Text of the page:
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'It is quite unusual' | DC metro homebuyers fight against all-cash offers

Families are getting creative in hopes of raising enough cash to buy homes faster and often above the advertised price.

WASHINGTON — The average family on the hunt for a home in the Washington metro learns quickly that time is not on your side and the only language that everyone understands is that of dollar bills. 

"In today's terms, you need to come correct," said Justin Noble, Realtor with Sotheby's international and husband of WUSA 9 Reporter Evan Koslof. 

An increasing number of home buyers are flooding the market with all-cash offers; paying thousands above the asking price and closing contracts much faster than the typical 30 day contract period.    

“Last year, cash offers were insane. About one in every four homes sold in the DC metro area was a cash offer,” explained Noble.

In some DC neighborhoods, like Forest Hills located in the upper Northwest, all-cash offers made up 80% of the offers placed on homes. Washington is not alone in this trend. Data from the National Association of Realtors showed cash buyers represented between 15% to 25% of real estate sales last year.

With the economy still recovering from the coronavirus, supply chain issues slowing down distribution and war abroad, where are families getting all of this cash? Some buyers are selling assets, dipping into retirement accounts, and some are even borrowing money from loved ones. The extra cash provides greater flexibility to provide a competitive offer where house sales can close faster and for a higher price.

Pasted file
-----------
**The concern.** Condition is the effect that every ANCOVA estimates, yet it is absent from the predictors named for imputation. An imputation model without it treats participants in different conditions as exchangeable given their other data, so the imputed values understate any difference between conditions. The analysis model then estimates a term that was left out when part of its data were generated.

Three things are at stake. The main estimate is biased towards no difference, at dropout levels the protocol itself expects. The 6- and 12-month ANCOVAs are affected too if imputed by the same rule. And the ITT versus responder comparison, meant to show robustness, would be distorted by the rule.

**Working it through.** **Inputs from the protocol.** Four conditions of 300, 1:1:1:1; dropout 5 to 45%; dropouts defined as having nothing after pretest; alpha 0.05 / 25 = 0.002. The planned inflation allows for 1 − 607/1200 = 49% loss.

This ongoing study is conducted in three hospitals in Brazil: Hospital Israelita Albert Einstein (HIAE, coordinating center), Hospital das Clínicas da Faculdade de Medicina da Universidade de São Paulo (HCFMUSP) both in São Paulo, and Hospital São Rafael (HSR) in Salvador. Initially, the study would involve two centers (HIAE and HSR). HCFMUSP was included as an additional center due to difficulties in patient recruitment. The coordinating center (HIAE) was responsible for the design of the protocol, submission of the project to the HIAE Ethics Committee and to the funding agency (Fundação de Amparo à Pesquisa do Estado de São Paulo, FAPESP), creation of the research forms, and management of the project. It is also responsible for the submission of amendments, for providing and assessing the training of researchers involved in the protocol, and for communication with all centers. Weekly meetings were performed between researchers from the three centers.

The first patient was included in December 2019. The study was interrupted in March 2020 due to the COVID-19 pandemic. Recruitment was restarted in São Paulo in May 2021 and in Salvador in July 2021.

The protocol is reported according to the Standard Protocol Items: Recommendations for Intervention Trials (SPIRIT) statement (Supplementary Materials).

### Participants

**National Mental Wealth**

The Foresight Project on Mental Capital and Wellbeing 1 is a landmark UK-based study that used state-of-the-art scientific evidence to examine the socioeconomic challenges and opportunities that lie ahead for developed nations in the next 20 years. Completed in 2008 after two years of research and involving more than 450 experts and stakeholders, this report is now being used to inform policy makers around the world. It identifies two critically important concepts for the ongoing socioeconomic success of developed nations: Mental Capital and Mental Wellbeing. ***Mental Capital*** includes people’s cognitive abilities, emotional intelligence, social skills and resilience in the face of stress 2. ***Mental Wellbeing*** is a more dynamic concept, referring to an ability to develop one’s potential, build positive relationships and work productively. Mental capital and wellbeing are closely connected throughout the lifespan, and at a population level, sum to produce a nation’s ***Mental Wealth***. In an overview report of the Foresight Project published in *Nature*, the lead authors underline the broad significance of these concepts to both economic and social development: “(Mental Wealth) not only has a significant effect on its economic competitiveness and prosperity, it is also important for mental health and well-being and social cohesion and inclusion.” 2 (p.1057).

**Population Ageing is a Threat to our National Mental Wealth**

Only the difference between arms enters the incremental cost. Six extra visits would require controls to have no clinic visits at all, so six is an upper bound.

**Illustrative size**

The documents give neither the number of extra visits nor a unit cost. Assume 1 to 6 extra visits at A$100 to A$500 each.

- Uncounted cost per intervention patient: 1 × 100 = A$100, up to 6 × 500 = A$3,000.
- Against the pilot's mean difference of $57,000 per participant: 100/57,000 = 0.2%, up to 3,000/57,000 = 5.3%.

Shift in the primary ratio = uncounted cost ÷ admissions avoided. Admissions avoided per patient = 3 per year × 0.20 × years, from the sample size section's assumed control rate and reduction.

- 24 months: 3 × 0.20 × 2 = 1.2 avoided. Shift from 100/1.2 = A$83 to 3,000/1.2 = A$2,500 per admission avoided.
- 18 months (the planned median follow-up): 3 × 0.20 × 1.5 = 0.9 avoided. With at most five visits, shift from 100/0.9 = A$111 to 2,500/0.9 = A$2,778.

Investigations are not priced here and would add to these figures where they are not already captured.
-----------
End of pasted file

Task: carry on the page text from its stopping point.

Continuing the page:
Investors are also a variable in the equation. Noble noted a few of his contracts where investors offered $200,000.00 to $500,000.00 above the asking price.  

“The investors are constantly hunting for property. And generally speaking, the investors are offering all cash which puts the first-time buyers at a significant disadvantage,” said Dr. Lawrence Yun, Chief Economist for the National Association of Realtors.  

In this current climate, it's all about the sellers, several agents explained. Whatever the seller wants, the seller gets. In spite of the competitiveness, Dr. Yun is a bit more optimistic. He believes 2022 presents a little more hope for first-time home buyers. Developers are building more houses to try and meet demand. The added inventory means a little less competition.

“With the market somewhat coming down, it will offer better chances for first-time buyers who have to take out a mortgage,” said Dr. Yun. 

There are ways for first-time buyers to get around the army of all-cash buyers. There are companies that can provide all the cash needed to secure a house. The fees, however, can be excessive and cost-prohibitive. Also, having an agent that is both willing and can write a competitive offer helps. A faster close and greater assumption of closing costs help you remain competitive.

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